Can a Swamp Cooler catch on fire?

Can a swamp cooler catch on fire? What happens when they run out of water?

Quick answer: A swamp cooler will not catch fire, even when the water runs out. Swamp coolers run on low wattages, which makes overheating highly unlikely. Swap coolers are the safest cooling devices (together with fans).

Do swamp coolers overheat when they run out of water?

A swamp cooler is a fan that blows air through wet sponge.

When your swamp cooler runs out of water, it blows air through the dry sponge.

One common cause of fire is the accumulation of heat energy in a small space. However, there is always airflow in a swamp cooler. The fan still blows air when the water runs out.

So, a swamp cooler does not accumulate heat. It dissipates the heat into the room.

A swamp cooler without water is still a fan. Fans don’t catch fire because they distribute hot air.

Can swamp coolers overheat due to electronic failure

Of course, a swamp cooler can overheat when there is a fault in the electronic circuitry. But this is never due to the swamp cooler running out of water.

If a swamp cooler has an electronic fault, it can catch fire even when the water supply is still active.

This can happen to any electric device. And swamp coolers consume such little power, I’d claim running a fridge or a TV is more dangerous.

Overheating due to electronic failure is very unlikely. Because most swamp coolers run on low power, overheating can only happen when the electronic components that sit inside the swamp cooler are too cheap or don’t suit the use case.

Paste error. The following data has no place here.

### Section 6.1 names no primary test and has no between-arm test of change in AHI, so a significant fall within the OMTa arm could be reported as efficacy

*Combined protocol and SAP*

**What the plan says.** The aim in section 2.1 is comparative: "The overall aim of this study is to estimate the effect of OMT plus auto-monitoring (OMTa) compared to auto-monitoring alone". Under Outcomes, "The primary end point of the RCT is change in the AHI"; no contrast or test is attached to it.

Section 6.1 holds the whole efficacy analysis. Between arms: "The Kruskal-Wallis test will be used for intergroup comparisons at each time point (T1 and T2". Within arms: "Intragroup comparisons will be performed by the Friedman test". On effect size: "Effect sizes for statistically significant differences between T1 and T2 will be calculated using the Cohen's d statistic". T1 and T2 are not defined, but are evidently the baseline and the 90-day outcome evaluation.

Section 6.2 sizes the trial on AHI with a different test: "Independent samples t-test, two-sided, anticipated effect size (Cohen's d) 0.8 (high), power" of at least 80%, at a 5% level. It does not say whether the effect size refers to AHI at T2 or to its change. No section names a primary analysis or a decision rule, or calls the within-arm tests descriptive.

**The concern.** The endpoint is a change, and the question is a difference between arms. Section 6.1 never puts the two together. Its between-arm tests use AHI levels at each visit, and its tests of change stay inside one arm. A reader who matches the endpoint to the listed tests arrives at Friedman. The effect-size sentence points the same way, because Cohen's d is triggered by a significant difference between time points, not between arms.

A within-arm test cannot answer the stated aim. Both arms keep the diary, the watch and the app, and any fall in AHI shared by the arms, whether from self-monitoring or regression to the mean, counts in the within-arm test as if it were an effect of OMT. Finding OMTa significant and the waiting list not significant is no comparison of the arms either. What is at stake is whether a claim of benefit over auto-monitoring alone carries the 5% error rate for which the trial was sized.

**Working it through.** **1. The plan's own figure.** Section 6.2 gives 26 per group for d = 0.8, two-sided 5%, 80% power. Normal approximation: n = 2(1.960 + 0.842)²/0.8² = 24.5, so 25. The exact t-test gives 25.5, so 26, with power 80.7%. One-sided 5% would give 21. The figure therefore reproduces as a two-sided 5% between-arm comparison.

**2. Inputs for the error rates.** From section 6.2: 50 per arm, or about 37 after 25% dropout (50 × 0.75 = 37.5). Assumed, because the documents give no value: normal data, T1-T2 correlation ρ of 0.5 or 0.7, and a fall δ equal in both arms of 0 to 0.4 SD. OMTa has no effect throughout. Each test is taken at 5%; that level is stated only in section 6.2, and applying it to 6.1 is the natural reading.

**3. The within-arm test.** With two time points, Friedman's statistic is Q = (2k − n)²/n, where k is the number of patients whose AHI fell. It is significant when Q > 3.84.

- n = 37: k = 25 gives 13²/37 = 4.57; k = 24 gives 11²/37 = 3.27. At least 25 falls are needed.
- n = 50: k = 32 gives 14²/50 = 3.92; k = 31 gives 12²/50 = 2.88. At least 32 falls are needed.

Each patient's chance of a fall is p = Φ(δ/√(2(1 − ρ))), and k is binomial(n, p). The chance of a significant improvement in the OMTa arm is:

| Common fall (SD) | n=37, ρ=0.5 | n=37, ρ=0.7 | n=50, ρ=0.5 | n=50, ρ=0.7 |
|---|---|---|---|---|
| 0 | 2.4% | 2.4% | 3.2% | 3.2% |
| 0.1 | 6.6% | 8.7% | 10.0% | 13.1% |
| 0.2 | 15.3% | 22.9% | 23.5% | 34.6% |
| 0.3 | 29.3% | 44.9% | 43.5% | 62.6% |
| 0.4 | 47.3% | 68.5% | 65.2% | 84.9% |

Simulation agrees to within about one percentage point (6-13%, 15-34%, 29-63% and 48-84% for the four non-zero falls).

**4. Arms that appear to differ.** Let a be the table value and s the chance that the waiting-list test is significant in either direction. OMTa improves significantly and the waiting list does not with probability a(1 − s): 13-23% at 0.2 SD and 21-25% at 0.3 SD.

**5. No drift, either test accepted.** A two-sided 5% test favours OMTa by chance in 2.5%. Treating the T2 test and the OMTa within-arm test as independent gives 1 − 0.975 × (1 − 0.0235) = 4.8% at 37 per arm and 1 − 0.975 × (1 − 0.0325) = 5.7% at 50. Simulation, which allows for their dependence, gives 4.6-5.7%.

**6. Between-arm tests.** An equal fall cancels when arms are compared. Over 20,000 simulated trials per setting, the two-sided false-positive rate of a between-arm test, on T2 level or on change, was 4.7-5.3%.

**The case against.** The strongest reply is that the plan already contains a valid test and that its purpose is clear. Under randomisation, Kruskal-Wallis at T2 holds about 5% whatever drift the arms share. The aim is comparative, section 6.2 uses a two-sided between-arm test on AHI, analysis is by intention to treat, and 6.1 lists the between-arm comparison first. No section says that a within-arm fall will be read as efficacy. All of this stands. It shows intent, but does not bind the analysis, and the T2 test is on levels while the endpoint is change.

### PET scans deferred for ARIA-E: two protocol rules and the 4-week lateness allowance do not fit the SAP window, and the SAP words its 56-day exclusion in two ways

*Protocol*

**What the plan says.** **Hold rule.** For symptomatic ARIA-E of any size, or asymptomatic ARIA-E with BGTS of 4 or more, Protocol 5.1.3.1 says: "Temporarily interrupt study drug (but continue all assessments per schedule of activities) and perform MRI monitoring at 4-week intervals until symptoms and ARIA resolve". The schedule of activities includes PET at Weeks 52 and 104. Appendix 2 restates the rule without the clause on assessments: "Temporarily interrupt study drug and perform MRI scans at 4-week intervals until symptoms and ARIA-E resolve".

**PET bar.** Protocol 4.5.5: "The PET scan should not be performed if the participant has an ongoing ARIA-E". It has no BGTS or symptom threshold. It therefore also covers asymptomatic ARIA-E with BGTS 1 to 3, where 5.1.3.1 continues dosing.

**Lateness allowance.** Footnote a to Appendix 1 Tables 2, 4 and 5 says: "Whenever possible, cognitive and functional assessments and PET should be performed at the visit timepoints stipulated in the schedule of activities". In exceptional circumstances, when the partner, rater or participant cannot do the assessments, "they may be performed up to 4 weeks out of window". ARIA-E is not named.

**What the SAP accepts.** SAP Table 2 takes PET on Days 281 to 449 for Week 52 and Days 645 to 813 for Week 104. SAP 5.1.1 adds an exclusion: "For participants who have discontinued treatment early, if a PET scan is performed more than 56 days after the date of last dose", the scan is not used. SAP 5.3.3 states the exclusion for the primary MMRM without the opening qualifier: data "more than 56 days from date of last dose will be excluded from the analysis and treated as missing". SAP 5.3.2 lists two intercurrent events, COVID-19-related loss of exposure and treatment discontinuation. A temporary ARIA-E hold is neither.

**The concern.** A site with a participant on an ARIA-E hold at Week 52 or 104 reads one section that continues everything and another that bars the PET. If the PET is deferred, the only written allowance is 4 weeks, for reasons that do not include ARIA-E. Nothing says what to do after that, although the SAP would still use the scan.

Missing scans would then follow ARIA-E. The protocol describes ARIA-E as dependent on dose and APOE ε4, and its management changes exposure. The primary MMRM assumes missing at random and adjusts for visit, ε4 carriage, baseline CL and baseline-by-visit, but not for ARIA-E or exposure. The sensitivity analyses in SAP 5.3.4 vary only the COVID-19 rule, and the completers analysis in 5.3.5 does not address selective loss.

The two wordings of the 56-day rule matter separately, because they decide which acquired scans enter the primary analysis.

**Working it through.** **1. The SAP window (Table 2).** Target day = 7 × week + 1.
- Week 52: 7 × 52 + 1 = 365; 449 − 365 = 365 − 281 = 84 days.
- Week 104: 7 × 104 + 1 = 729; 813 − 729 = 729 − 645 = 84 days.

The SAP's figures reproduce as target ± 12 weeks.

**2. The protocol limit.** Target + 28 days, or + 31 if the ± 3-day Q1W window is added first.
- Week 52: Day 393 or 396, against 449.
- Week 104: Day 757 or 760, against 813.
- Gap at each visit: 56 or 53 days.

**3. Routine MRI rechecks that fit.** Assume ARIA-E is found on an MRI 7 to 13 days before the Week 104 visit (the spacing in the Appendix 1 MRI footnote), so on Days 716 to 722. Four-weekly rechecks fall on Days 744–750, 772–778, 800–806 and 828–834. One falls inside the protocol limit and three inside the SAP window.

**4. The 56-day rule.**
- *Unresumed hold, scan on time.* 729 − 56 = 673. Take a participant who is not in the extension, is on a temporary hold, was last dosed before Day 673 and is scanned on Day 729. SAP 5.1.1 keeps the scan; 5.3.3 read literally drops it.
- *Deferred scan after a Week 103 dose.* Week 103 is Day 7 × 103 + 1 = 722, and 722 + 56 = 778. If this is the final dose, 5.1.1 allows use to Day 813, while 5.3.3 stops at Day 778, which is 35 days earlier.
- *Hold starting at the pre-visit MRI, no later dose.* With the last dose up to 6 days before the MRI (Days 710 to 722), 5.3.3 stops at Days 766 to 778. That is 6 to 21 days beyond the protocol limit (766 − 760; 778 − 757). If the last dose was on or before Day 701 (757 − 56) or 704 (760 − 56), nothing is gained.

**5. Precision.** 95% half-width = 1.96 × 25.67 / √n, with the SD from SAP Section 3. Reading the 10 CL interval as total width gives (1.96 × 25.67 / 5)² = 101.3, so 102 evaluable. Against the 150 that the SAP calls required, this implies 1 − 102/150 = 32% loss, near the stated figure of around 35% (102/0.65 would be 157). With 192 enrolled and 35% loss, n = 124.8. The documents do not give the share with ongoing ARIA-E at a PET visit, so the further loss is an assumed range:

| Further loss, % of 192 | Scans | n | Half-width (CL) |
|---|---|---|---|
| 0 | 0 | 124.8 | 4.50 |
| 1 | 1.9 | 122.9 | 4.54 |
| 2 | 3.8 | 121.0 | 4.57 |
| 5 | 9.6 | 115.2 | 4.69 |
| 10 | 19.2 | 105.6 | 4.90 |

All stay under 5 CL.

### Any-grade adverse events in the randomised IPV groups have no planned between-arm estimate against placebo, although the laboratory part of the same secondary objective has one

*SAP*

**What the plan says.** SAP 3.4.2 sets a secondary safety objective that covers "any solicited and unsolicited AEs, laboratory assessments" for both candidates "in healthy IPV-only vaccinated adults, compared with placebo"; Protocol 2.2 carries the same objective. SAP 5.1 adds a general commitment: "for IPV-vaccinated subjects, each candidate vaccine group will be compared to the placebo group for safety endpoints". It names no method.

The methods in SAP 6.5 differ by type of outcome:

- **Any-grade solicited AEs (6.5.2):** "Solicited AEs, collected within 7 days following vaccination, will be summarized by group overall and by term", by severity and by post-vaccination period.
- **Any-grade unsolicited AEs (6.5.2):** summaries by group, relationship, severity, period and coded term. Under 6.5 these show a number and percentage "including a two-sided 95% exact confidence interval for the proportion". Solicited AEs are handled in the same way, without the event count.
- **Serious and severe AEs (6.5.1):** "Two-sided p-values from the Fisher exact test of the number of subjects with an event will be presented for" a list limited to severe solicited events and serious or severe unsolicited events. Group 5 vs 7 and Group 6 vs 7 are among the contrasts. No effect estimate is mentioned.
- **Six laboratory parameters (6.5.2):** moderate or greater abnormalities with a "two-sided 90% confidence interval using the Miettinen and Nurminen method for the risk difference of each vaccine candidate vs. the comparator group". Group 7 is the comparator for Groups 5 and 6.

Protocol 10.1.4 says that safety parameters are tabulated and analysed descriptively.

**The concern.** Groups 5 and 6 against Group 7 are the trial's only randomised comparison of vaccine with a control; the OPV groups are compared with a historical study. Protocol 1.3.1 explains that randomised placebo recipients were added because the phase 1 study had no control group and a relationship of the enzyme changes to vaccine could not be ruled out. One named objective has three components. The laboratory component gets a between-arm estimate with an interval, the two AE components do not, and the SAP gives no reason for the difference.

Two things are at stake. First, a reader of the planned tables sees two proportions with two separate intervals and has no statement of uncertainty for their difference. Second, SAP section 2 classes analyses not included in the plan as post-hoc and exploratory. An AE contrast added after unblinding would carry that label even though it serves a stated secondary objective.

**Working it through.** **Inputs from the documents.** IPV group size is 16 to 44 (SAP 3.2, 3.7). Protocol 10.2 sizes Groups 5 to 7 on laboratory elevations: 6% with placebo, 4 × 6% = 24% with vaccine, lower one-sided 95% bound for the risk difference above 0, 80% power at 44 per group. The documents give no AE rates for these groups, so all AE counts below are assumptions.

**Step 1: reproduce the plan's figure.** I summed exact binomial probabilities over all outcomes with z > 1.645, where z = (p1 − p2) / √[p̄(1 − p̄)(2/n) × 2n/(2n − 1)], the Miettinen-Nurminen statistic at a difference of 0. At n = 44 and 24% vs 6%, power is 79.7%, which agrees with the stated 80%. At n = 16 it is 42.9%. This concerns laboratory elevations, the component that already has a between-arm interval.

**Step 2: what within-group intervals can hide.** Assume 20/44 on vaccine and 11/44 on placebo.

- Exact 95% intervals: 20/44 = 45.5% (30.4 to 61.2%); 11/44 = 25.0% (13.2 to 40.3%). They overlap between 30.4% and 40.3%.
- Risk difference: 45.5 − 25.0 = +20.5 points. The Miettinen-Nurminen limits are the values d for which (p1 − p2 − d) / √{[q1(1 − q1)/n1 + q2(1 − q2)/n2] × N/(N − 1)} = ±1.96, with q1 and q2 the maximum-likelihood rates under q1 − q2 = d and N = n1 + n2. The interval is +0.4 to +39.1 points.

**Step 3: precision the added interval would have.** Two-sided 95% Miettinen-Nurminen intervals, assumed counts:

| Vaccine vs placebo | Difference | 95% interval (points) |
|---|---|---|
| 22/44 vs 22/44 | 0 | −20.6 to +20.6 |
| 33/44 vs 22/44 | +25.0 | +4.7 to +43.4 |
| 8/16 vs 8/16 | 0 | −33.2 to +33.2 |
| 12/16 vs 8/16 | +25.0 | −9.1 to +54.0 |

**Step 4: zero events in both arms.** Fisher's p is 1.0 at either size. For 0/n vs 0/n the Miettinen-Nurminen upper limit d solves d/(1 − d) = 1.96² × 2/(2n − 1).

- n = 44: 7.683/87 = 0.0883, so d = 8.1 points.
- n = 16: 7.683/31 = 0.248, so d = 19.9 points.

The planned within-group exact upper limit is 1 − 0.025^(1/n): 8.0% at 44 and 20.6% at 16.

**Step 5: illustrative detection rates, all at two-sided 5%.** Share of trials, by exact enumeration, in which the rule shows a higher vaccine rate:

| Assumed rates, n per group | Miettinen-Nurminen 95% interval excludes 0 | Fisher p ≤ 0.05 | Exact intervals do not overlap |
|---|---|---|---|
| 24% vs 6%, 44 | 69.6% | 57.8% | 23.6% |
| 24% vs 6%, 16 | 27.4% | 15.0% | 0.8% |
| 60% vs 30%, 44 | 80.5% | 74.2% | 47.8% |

As long as you have a decent-quality swamp cooler, it is very unlikely that the electronics will ever overheat.

I recommended my all-time favorite sturdy swamp coolers in this recommended swamp cooler article (it’s about swamp coolers in garages, but these are precisely the best quality swamp coolers with the best airflow).

Swamp cooler overheat risk by size

The maximum temperature of a device depends (among a few other factors) on the power it consumes.

Swamp coolers are low-power devices. Naturally, they don’t run hot. None of the temperatures in the table below is high enough to start a fire.

Swamp cooler sizeMaximum component temperatureIs it hot enough to catch fire?
250 Watts (big)122°Fno
100 Watts (regular)104°Fno
50 Watts (small)85°Fno

As you can see, even large swamp coolers are fire safe. Usually, the fan motor warms up while running, until it reaches its maximum temperature.

But still, there’s nothing to worry about.

How I got these numbers (skip if you don’t like maths)

For the temperature estimation, I use the following assumption:

No motor is 100% efficient. A swamp cooler fan motor dissipates 10% of the energy as heat.

Based on this assumption, I can estimate the maximum temperature of the internal components, e.g. the motor and the electronics.

At home, I have a 7 Watts heating pad for reference.

For example, the small 50W swamp cooler will generate 5W of heating power. My 7W heating pad gets about 90°F hot. If 0W corresponds to a room temperature of 77°F, that means 5W should be around 85°F.

Please note that temperature does not rise linearly with power. So, I am estimating logarithmically.

In which case can a swamp cooler catch a fire?

Swamp coolers only ever catch fire due to electronic or mechanical failure. A normal-running swamp cooler will not catch fire on its own.

Which parts in a swamp cooler can catch fire?

1. Built-in fan

The built-in fan itself is unlikely to catch fire. But it can cause a fire in the electronics if it stops moving.